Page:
Automated Patching for SQL Server on Azure virtual machines (Resource Manager)
Automated Patching establishes a maintenance window for an Azure virtual machine running SQL Server. Automated Updates can only be installed during this maintenance window. For SQL Server, this restriction ensures that system updates and any associated restarts occur at the best possible time for the database.
Only Windows and SQL Server updates marked as Important or Critical are installed. Other SQL Server updates, such as service packs and cumulative updates that are not marked as Important or Critical, must be installed manually.
Automated Patching depends on the SQL Server infrastructure as a service (IaaS) Agent Extension.
To use Automated Patching, consider the following prerequisites:
- Windows Server 2008 R2
- Windows Server 2012
- Windows Server 2012 R2
- Windows Server 2016
- Windows Server 2019
SQL Server version:
- SQL Server 2008 R2
- SQL Server 2012
- SQL Server 2014
- SQL Server 2016
- SQL Server 2017
- SQL Server 2019
- Install the latest Azure PowerShell commands if you plan to configure Automated Patching with PowerShell.
This article has been updated to use the new Azure PowerShell Az module. You can still use the AzureRM module, which will continue to receive bug fixes until at least December 2020. To learn more about the new Az module and AzureRM compatibility, see Introducing the new Azure PowerShell Az module. For Az module installation instructions, see Install Azure PowerShell.
Automated Patching relies on the SQL Server IaaS Agent Extension. Current SQL virtual machine gallery images add this extension by default. For more information, see SQL Server IaaS Agent Extension.
The following table describes the options that can be configured for Automated Patching. The actual configuration steps vary depending on whether you use the Azure portal or Azure Windows PowerShell commands.
|Automated Patching||Enable/Disable (Disabled)||Enables or disables Automated Patching for an Azure virtual machine.|
|Maintenance schedule||Everyday, Monday, Tuesday, Wednesday, Thursday, Friday, Saturday, Sunday||The schedule for downloading and installing Windows, SQL Server, and Microsoft updates for your virtual machine.|
|Maintenance start hour||0-24||The local start time to update the virtual machine.|
|Maintenance window duration||30-180||The number of minutes permitted to complete the download and installation of updates.|
|Patch Category||Important||The category of Windows updates to download and install.|
Configure in the Azure portal
You can use the Azure portal to configure Automated Patching during provisioning or for existing VMs.
Use the Azure portal to configure Automated Patching when you create a new SQL Server virtual machine in the Resource Manager deployment model.
In the SQL Server settings tab, select Change configuration under Automated patching. The following Azure portal screenshot shows the SQL Automated Patching blade.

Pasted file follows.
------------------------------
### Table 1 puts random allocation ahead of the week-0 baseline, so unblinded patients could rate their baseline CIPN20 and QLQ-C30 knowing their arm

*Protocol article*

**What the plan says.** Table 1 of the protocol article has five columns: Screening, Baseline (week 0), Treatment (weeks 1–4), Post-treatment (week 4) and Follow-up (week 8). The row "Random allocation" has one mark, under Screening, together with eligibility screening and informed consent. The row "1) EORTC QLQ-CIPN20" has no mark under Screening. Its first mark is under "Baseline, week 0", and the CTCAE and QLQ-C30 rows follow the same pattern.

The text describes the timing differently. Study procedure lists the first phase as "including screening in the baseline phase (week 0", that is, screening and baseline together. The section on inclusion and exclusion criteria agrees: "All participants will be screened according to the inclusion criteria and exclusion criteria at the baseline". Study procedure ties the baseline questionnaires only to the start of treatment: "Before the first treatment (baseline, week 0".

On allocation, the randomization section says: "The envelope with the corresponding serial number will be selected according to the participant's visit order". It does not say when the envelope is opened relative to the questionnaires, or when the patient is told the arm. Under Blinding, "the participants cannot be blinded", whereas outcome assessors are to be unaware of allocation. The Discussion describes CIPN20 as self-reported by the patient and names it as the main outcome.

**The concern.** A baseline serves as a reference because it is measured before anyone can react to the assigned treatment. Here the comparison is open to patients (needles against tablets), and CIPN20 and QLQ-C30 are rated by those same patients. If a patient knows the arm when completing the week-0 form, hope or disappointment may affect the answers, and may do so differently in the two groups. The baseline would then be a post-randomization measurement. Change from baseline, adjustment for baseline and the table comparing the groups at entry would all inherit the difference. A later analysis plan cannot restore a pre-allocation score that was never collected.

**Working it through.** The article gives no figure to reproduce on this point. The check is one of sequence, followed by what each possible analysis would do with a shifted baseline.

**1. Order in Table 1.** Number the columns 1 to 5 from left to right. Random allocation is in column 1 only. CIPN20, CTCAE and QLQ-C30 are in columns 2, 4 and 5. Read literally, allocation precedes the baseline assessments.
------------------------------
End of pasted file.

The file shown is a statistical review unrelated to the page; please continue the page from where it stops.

For more information, see Provision a SQL Server virtual machine on Azure.
The following screenshots are from the SQL virtual machines resource within the Azure portal. For end-of-support (EOS) SQL server VMs, and SQL Server VMs that have not been registered with the SQL VM resource provider, use the SQL Server configuration tab to manage your SQL Server VM instead.
For existing SQL Server virtual machines, open your SQL virtual machines resource and select Patching under Settings.
When you're finished, click the OK button on the bottom of the SQL Server configuration blade to save your changes.
If you are enabling Automated Patching for the first time, Azure configures the SQL Server IaaS Agent in the background. During this time, the Azure portal might not show that Automated Patching is configured. Wait several minutes for the agent to be installed and configured. After that the Azure portal reflects the new settings.
Configure with PowerShell
After provisioning your SQL VM, use PowerShell to configure Automated Patching.
In the following example, PowerShell is used to configure Automated Patching on an existing SQL Server VM. The New-AzVMSqlServerAutoPatchingConfig command configures a new maintenance window for automatic updates.
$vmname = "vmname" $resourcegroupname = "resourcegroupname" $aps = New-AzVMSqlServerAutoPatchingConfig -Enable -DayOfWeek "Thursday" -MaintenanceWindowStartingHour 11 -MaintenanceWindowDuration 120 -PatchCategory "Important" s Set-AzVMSqlServerExtension -AutoPatchingSettings $aps -VMName $vmname -ResourceGroupName $resourcegroupname
If the extension is not already installed, installing it restarts SQL Server.
Based on this example, the following table describes the practical effect on the target Azure VM:
|DayOfWeek||Patches installed every Thursday.|
|MaintenanceWindowStartingHour||Begin updates at 11:00am.|
|MaintenanceWindowsDuration||Patches must be installed within 120 minutes. Based on the start time, they must complete by 1:00pm.|
|PatchCategory||The only possible setting for this parameter is Important. This installs Windows update marked Important; it does not install any SQL Server updates that are not included in this category.|
It could take several minutes to install and configure the SQL Server IaaS Agent.
To disable Automated Patching, run the same script without the -Enable parameter to the New-AzVMSqlServerAutoPatchingConfig. The absence of the -Enable parameter signals the command to disable the feature.
For information about other available automation tasks, see SQL Server IaaS Agent Extension.
For more information about running SQL Server on Azure VMs, see SQL Server on Azure virtual machines overview.